Last week, we talked about some of the practical concerns if you’ve just lost your job. This week, I want to talk about organizing your job search, and how to stay focused and motivated.
Disclaimer: I have mostly worked in white-collar office jobs, so some of these tips may not be exactly applicable for you if you work in other fields. Hopefully some of them might be transferable or adjustable or give you ideas on how to adapt them to your use. Please share any suggestions for other fields (or any other suggestions in general) in the comments!
Treat looking for a job like it was a job. I know that I sound like your parents here, but momentum really does help you. Try to spend part of every day on your job search. Try to get up early, take a shower, put on clothes (they can be workout clothes!) and engage in activities that are job-search-related. They can be browsing job sites, researching companies, writing cover letters, or applying to actual jobs. If you’re in an industry where you have to show up in person, plan those days.
Yes, you need a professional email address: If you don’t have an email address that uses your first name and your last name, get one now. Also, if you’re on Hotmail or Yahoo mail, please get a Gmail account. It is ridiculously stupid how many people judge applicants who don’t have a Gmail account, but I’ve seen it happen too many times. For older applicants, it dates you. Get a Gmail account.
You need a system: Set up a system to help you keep track of what you applied to. You might think that just using your Gmail sent mailbox is sufficient (and I did), but it’s not. If you are receiving unemployment, you may be required to track all of this anyway. I set up a drive in Google Docs so I have a central location for everything.
Here’s a public example that you can feel free to borrow, use, change as you like.
I set this up as follows:
ACTIVE tab with headers Company – Title – Link to job description – Date Applied – Notes
This is the sheet for jobs you have applied to. The link to the job description is critical, for when the recruiter calls you and says, “Hi, I’m Bob Jones from Alternative Unicorns, you applied for the Senior Barn Supervisor position?” you can quickly find the job description so you can speak to it and sound competent. To be honest, it’s unrealistic that someone would call and announce themselves and expect you to be immediately able to recall pertinent details of the position, especially if it was a blind ad, or through a recruiter. But you need every advantage you can get.
I highlight the applications that have had any kind of response to help me find them later. (It’s also motivational.)
I use other tabs in the spreadsheet as follows:
NO : this tab is for explicit No’s (as in actual ‘no’ replies you get from companies). I also move entries from the ACTIVE spreadsheet after a month, figuring by then I would have heard something. Keep in mind that most companies no longer send “No” responses so this is helpful from a housekeeping perspective.
TITLES: Maybe you have a job title that could have 15 different variations. Instead of typing them into every job search site, I keep them here so I can just cut and paste.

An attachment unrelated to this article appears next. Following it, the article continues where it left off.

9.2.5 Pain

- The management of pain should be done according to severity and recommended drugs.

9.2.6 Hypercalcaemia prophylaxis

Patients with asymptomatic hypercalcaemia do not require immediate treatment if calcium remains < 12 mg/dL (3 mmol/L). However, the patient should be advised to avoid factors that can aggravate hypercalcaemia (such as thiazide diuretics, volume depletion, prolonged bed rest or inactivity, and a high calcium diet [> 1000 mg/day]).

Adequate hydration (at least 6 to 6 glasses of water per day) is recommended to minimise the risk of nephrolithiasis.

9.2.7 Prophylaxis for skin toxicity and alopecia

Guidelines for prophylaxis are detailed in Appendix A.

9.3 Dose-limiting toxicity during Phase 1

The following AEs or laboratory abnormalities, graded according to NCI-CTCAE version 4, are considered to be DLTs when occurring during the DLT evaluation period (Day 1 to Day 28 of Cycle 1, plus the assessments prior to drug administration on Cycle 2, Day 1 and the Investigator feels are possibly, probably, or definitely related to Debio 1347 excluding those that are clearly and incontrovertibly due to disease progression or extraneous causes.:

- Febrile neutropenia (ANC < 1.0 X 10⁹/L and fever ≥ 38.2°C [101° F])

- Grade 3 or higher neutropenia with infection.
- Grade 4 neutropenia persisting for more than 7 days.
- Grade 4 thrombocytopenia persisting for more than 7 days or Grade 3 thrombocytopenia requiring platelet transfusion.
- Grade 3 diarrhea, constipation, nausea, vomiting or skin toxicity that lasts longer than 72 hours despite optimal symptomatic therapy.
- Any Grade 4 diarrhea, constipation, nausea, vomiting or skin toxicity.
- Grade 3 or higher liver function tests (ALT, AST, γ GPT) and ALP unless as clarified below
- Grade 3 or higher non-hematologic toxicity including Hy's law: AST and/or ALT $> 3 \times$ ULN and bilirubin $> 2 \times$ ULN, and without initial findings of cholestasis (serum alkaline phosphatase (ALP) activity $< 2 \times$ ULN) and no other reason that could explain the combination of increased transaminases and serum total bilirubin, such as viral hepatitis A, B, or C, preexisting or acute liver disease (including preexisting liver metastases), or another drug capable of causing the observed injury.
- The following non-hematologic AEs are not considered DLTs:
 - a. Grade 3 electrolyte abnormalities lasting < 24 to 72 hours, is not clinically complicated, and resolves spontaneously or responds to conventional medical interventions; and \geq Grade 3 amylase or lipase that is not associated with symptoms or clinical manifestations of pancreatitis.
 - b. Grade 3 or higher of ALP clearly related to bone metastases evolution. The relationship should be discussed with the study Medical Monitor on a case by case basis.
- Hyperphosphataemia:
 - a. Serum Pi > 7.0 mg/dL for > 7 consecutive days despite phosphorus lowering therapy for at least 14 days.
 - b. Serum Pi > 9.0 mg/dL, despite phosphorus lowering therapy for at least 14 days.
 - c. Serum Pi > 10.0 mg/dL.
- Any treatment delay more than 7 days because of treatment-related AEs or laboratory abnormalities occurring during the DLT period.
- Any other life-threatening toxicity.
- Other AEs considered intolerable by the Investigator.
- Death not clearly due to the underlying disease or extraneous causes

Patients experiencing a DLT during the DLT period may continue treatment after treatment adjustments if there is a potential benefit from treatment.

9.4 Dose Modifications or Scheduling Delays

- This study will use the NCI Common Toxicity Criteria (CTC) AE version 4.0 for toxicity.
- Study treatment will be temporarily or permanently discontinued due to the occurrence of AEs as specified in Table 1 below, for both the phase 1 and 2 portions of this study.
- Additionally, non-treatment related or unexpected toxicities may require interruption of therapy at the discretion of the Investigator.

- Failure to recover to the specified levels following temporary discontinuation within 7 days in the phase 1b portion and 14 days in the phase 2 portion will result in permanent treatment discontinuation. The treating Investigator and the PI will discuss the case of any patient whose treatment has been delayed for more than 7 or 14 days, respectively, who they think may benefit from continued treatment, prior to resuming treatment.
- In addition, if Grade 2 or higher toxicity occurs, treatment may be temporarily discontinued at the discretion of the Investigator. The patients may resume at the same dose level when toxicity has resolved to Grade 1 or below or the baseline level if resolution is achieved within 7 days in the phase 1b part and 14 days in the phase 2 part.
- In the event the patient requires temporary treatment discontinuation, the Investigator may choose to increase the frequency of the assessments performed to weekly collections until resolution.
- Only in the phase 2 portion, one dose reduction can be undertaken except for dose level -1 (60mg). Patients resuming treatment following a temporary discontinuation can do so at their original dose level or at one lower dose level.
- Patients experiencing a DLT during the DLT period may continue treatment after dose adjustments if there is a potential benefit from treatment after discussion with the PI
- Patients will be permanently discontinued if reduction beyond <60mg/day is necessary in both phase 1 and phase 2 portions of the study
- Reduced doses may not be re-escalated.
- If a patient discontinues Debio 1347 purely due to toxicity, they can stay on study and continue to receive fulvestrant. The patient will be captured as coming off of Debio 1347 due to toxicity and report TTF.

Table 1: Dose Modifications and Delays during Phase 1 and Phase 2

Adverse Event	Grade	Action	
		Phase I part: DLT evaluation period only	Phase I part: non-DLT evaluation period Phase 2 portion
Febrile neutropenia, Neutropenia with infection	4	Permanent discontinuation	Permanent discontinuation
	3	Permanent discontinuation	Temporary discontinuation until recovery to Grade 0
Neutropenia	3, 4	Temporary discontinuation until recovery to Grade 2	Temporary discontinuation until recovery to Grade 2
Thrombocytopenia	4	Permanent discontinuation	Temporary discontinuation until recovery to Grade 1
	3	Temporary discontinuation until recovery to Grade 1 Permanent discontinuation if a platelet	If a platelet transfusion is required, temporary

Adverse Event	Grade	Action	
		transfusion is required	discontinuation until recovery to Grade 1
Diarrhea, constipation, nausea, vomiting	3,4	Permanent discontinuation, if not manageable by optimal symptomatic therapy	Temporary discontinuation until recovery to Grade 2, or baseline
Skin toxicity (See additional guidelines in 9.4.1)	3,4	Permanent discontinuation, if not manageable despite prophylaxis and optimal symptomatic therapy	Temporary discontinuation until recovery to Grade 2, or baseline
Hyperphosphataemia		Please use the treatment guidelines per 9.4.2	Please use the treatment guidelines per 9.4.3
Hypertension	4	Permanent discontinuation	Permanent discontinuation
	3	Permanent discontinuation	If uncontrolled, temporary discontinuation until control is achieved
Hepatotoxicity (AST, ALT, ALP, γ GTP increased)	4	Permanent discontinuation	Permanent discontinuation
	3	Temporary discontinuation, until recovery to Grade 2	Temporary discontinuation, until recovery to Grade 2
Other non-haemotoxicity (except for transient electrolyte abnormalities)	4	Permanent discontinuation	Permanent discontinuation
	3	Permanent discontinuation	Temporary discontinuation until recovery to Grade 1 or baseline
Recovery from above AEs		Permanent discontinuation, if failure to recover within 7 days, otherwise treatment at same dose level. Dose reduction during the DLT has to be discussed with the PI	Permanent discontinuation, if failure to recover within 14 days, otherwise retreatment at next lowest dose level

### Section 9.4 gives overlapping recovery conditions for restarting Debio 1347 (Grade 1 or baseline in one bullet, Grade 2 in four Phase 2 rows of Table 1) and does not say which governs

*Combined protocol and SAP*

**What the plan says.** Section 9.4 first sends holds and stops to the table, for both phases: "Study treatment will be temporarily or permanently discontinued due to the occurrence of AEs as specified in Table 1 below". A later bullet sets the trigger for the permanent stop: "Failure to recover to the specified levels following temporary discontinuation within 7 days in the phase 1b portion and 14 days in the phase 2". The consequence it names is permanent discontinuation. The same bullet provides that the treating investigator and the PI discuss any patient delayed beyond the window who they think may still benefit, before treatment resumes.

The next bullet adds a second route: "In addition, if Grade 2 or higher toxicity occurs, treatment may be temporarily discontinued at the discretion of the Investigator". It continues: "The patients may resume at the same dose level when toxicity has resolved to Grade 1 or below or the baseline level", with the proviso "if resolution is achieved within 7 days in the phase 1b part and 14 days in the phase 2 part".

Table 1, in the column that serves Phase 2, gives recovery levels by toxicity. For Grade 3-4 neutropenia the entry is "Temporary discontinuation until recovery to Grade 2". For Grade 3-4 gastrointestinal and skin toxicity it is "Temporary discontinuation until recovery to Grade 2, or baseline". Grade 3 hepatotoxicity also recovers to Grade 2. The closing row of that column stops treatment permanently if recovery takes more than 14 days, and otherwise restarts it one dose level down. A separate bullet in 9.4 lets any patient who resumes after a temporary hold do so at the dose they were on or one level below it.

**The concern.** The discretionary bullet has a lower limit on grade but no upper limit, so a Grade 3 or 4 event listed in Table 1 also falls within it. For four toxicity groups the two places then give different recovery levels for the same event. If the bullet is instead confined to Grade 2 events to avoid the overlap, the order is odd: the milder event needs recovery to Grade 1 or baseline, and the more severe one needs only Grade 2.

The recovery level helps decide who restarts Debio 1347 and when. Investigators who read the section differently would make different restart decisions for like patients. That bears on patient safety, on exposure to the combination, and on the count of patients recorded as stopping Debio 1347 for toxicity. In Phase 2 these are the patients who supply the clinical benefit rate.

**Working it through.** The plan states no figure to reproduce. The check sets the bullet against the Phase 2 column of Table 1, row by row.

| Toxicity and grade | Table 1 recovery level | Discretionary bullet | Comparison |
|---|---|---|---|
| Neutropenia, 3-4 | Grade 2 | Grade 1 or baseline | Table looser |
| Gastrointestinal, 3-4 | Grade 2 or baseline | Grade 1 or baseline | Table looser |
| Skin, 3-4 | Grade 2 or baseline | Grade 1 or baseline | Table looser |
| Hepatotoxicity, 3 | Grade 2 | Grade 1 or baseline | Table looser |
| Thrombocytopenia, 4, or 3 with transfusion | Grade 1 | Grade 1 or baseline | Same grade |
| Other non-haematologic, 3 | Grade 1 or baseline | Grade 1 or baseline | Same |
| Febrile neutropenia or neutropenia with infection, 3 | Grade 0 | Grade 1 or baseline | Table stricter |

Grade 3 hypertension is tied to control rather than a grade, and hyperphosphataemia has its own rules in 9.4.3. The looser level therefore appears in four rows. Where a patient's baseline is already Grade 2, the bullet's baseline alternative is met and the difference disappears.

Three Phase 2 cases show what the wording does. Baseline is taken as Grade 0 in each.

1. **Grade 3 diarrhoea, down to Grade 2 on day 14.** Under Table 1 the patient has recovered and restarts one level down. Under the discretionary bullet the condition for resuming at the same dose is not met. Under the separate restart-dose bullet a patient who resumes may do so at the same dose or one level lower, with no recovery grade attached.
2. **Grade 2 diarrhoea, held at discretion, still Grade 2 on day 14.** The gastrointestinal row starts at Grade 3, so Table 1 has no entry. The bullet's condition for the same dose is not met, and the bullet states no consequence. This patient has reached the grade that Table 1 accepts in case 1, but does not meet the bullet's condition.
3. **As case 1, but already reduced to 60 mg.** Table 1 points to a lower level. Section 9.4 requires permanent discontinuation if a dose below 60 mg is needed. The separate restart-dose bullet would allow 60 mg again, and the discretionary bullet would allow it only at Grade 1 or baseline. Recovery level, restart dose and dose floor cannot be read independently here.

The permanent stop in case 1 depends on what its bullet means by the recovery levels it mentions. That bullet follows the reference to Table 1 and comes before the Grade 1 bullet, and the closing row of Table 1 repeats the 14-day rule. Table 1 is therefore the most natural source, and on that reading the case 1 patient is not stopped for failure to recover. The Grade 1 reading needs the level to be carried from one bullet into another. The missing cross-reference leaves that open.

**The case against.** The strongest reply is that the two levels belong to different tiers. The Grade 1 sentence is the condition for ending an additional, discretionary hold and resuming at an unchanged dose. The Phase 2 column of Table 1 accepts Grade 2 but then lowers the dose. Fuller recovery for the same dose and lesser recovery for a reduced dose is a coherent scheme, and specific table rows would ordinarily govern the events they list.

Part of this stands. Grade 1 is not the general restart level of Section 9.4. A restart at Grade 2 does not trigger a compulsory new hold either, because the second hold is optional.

SITES: This is a list of all the websites that are useful to me in finding open positions. That way I can just click my way down them every day. (I don’t need any more bookmarks, although a bookmarks folder would work just as well.)
DAILY: This is another tab that I use to log job search activities. I started doing this because I didn’t want to have to use the Department of Labor’s forms, which didn’t apply to someone who worked in technology, but found it was motivational to see everything I was doing logged in one place. Here I log everything I did on a daily basis, such as: “Reviewed open positions on the web.”, “Applied to Unicorn World and Fantasy Animals R Us.” “Scheduled interview with Princess Unicorn Farms.” “Had phone interview with Unicorns Plus.”
I am a firm believer in writing a personalized cover letter for every job you apply to. I think it makes a huge difference. It lets you call out parts of your resume that are applicable, it lets you speak to specifics of the job description that you think you are especially qualified for, and it lets you stand out of the hundreds of people who just send a generic cover letter or no cover letter.
You need to keep copies of these cover letters, and I suggest you store them in the same Google Drive you have your job search spreadsheet in. You can also just keep them on your hard drive or a Dropbox that your resume is in. Just keep them, so you know what you said when someone writes or calls.
(I will let you off the hook at insisting you create a personalized resume for every job. Sometimes it makes sense, but I have also heard of too many recruiters that check a resume against LinkedIn so that kind of killed the personalized resume point.)
THE LAST PIECE OF IMPORTANT ADVICE:
This should have actually been #1, but I didn’t want it to overshadow the tactics:
IGNORE ADVICE FROM ANYONE WHO HASN’T LOOKED FOR A JOB IN THIS DECADE. There, I said it. That goes for your mom, my dad, your roommate’s boyfriend, or Grandpa Joe. People who are out of work get a lot of well-meaning advice and a lot of it can be very wrong.
If you need to benchmark a piece of advice that you aren’t sure about—e.g. your dad insists that you email the hiring manager—I recommend the site Ask A Manager. She spends a lot of time debunking bad, outdated advice that’s usually given by college career counselors and relatives reading ancient articles.
Questions? Suggestions? Let’s hear ‘em below.
Do you have a real life problem? Concerned about adulting? Need some help? The Crabby Old Punk Rock Advice Lady is here to help! Email her at COPRAL@bitterempire.com
[Post image via Shutterstock]